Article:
Fireweed salad

21 05 2009

I wanted a salad this evening so I grabbed a paper sack and wandered out to see what I could find. For some reason the Claytonia (miner’s lettuce) isn’t very prolific in its usual places. In fact, I could hardly find any! So as I was wandering back to the house pondering yet another “winter salad”, I saw the fireweed patch. Now this is mostly a couple feet tall already, but I did find a few smaller shoots in the garden and elsewhere.

Since I know it can be bitter when larger, I tasted each piece as I washed them. I used scissors and snipped them and the few Claytonia leaves into my bowl with a couple of chopped spears of asparagus. A pinch of kosher salt, fresh ground black pepper, vinegar and oil made for a wonderful first spring salad.

Now I’ll have to keep my eye out for any young shoots left. I shouldn’t have dawdled!

More on fireweed here and here.

Local Foragers on KUOW!

11 05 2009

Listen to local forager Langdon Cook who blogs at Fat of the Land on KUOW’s Weekday show!

Proof of concept

14 04 2009

It may seem like I’ve converted to Pastafarianism, but I’m just taking advantage of the nettles before they get full of flea beetles. This time I made fettucine.

I decided to test my idea of freezing the nettles in the form of pasta so I generously floured them and froze two batches in freezer containers. If they freeze well without breaking or otherwise getting destroyed, I’ll make more but pack them with the vacuum sealer. They would get frosty in these containers with longer storage.

Since it was just me tonight, I made a quick sauce of sun-dried tomatoes, peppers and peas for all the scraps.

Nettle Pasta

10 04 2009

Nettles are abundant as usual this year and I’m trying to find new ways to enjoy them besides the usual sautés. Last month a spinach lasagne meme hit the food blogs and some participants’ “mistakes” inspired me to make nettle pasta. The error in question was a misreading of the typical spinach pasta recipe which calls for steaming the fresh spinach. Those that missed that particular instruction had good results despite using raw spinach in their doughs. This was good news to me since I’m looking for new ways to use nettles without steaming them first.

Of course they’re still prickly so some special treatment is required. First I rinsed the nettles and dried them with a tea towel. Then I carefully placed them into my food processor using tongs. I splashed on about 2 tablespoons of olive oil, a half teaspoon of salt, and 4 eggs. (This would be a good time to add in other herbs and spices if desired. I was going for plain the first go round.) Process until creamy.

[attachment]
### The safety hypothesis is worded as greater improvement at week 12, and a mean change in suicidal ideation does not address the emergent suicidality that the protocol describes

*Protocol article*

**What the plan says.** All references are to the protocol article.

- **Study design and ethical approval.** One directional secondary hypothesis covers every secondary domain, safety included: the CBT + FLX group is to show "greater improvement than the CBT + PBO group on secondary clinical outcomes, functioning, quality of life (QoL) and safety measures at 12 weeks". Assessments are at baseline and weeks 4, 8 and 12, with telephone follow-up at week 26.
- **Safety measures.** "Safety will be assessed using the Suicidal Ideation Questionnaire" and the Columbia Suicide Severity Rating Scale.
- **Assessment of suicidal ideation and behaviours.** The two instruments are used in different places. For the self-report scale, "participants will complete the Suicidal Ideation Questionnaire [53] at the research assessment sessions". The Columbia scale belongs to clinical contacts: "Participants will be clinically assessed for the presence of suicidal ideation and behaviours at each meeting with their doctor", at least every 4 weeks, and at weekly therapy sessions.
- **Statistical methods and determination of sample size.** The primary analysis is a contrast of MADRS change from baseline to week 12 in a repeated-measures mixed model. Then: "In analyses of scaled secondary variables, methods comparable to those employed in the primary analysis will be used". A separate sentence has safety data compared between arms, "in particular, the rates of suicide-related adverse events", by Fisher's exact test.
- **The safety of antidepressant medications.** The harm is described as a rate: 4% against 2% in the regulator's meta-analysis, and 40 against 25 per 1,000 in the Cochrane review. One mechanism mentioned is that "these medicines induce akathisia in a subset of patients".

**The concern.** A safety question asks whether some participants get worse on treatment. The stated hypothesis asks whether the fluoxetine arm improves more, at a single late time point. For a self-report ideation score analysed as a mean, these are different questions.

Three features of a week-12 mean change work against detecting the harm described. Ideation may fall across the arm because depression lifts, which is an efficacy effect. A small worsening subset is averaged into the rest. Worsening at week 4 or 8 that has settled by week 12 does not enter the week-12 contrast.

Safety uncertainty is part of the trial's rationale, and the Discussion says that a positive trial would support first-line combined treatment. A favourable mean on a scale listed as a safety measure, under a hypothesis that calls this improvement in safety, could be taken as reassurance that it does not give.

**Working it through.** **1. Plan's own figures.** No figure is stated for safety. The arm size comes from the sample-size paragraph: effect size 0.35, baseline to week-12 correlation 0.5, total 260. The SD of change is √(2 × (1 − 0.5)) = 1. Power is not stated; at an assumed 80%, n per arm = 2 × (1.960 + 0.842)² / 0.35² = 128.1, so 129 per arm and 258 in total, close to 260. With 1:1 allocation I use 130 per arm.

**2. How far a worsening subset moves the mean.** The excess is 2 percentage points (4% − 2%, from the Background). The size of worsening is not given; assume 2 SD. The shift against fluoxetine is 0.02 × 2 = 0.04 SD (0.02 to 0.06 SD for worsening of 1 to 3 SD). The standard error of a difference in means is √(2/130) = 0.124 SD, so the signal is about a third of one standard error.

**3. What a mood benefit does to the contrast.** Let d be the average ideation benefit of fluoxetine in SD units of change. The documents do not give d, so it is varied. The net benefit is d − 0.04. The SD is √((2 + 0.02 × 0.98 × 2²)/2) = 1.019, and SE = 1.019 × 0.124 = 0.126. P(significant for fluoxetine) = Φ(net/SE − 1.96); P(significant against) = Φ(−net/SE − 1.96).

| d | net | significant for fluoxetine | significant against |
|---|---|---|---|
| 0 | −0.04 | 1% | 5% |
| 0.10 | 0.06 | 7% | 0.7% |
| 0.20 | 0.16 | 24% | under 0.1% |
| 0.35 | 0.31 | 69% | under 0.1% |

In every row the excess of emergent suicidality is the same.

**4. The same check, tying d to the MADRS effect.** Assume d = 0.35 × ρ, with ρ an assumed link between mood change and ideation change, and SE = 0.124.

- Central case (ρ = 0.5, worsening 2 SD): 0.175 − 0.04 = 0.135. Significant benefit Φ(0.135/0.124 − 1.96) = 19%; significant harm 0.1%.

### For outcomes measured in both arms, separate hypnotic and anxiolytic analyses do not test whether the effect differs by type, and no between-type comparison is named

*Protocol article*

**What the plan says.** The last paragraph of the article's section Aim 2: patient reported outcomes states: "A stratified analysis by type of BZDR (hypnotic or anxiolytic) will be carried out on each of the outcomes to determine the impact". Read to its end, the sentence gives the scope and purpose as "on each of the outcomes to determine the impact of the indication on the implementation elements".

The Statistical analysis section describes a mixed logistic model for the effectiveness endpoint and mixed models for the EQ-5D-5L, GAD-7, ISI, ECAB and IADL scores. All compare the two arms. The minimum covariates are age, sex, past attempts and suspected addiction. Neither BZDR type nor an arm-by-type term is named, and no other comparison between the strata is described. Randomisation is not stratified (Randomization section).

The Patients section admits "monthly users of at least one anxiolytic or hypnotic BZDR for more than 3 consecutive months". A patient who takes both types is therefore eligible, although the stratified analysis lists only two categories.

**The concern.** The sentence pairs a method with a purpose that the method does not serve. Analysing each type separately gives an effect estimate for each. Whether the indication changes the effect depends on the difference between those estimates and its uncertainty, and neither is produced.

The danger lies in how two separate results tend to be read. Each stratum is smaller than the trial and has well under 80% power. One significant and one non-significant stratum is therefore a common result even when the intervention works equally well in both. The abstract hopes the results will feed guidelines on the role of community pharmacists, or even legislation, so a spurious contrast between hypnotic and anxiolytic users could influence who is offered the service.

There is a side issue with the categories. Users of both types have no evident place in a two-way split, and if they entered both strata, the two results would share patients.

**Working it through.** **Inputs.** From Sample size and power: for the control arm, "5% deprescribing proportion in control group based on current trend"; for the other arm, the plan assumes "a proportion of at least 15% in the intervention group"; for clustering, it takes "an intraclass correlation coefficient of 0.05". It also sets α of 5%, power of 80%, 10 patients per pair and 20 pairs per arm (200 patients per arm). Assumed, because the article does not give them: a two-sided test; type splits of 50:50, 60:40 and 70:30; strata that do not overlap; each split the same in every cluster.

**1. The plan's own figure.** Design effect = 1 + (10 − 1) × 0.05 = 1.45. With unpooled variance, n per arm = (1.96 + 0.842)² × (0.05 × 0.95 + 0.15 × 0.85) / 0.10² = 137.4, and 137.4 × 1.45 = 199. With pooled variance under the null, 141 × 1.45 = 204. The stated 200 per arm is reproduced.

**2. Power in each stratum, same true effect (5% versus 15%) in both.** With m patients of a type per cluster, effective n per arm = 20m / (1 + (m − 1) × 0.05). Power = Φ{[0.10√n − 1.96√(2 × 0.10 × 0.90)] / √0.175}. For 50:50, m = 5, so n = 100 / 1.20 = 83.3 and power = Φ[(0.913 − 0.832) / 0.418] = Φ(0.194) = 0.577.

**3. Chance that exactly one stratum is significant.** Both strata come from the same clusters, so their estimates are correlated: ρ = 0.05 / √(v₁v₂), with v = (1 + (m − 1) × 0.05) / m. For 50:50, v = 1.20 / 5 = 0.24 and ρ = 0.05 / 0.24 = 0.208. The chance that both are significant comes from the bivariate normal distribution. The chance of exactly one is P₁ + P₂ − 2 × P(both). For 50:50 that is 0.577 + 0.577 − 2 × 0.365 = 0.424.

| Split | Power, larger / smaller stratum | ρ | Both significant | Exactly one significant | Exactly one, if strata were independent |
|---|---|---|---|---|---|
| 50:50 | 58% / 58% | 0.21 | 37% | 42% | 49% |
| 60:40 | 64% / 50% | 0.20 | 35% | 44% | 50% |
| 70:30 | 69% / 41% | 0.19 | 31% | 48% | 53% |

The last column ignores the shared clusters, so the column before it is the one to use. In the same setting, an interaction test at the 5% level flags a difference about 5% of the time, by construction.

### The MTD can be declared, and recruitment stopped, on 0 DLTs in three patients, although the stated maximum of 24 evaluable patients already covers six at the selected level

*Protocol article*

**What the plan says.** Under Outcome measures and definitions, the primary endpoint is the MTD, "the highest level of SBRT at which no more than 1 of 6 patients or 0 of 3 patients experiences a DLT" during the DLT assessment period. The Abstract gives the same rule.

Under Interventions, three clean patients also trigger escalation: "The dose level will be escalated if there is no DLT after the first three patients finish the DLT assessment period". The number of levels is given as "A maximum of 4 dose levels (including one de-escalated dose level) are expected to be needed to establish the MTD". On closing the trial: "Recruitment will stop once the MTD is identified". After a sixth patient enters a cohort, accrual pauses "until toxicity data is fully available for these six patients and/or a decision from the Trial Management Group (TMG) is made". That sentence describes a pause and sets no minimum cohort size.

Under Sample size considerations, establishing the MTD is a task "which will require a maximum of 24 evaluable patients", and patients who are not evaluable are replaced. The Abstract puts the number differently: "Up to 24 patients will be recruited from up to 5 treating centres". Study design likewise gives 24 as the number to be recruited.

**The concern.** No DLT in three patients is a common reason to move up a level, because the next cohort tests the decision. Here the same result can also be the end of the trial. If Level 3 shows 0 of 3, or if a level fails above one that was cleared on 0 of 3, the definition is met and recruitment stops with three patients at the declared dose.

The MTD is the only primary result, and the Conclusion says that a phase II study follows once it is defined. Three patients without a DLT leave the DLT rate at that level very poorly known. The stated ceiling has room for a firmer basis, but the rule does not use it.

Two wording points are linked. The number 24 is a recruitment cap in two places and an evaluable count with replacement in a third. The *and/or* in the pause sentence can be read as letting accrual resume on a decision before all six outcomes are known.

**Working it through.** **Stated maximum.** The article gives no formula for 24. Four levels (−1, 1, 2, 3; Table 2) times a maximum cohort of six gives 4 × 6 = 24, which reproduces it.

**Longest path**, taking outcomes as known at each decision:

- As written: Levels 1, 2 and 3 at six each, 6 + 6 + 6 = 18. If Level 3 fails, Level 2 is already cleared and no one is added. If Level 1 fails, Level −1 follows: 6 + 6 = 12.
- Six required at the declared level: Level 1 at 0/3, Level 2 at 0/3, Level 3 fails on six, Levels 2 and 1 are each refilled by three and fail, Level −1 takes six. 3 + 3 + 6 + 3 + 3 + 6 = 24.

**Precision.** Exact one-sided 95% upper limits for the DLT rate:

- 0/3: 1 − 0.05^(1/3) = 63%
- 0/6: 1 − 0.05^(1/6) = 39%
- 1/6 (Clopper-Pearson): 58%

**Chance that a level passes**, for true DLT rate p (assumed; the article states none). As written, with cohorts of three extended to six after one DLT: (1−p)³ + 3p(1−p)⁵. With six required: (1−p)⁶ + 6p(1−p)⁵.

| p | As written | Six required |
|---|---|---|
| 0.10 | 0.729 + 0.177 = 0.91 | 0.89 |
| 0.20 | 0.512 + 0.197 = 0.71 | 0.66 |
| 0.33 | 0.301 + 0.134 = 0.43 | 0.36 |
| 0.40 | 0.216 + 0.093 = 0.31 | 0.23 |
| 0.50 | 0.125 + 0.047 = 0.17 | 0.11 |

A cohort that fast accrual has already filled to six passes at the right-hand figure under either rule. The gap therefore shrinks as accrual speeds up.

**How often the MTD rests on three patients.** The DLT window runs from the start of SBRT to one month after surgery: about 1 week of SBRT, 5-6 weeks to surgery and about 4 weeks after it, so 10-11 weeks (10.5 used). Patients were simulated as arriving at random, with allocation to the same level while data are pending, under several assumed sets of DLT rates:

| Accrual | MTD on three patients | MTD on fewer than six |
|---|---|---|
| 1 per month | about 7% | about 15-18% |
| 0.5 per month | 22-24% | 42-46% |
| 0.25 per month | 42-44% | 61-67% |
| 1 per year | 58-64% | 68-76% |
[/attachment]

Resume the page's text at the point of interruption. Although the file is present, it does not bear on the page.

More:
Raw nettles bristling in the food processor

Raw nettles bristling in the food processor

Next I added in the flour. I poured in about half a cup or so of semolina flour and the rest was bread flour. You could use whole wheat as well. Add enough flour and pulse until a soft dough forms. It was a couple of cups worth in the end.

Add flour(s) to make a soft dough

Add flour(s) to make a soft dough

Dump the dough out onto a floured surface and …

Green nettle dough

Green nettle dough

knead, adding flour if necessary, until you have a pliable dough. Rest for 5-10 minutes or more.

Form a ball and rest the dough

Form a ball and rest the dough

I rolled it out with my pasta maker, but then just made rough cut squares since that’s what was requested by my rolling assistant.

Nettle maltagliati

Nettle maltagliati

I cooked them for about 3 minutes or so and served them with a quick vegetarian cannellini sauce. The nettle pasta was wonderfully flavorful without any trace of the “earthiness” that nettles sometimes have. I was also happy to be able to cook them only once and avoid washing all the nutrients away in the steaming water.

Nettle pasta with beans

Nettle pasta with beans

I’ll do it again although I’ll make sure to have a bit of bacon or pancetta on hand for the sauce.

This post participated in the “Grow Your Own” Roundup #27 hosted by House of Annie

Nettle Season Begins

22 03 2009

I’ve posted about nettles before and have been excitedly anticipating their arrival. There’s been a lot of snow this winter and I’ve been looking forward to the first signs of spring. For me, that means going out to pick the first stinging nettles.

Yesterday I wandered out the trail that meanders in the general vicinity of our western property line and was able to pluck a small bag of spring shoots. I think this is the earliest that I’ve gone out, but I just couldn’t wait any longer. Normally that loop would net a grocery sack’s worth in mere minutes, but I was able to get enough for dinner at least.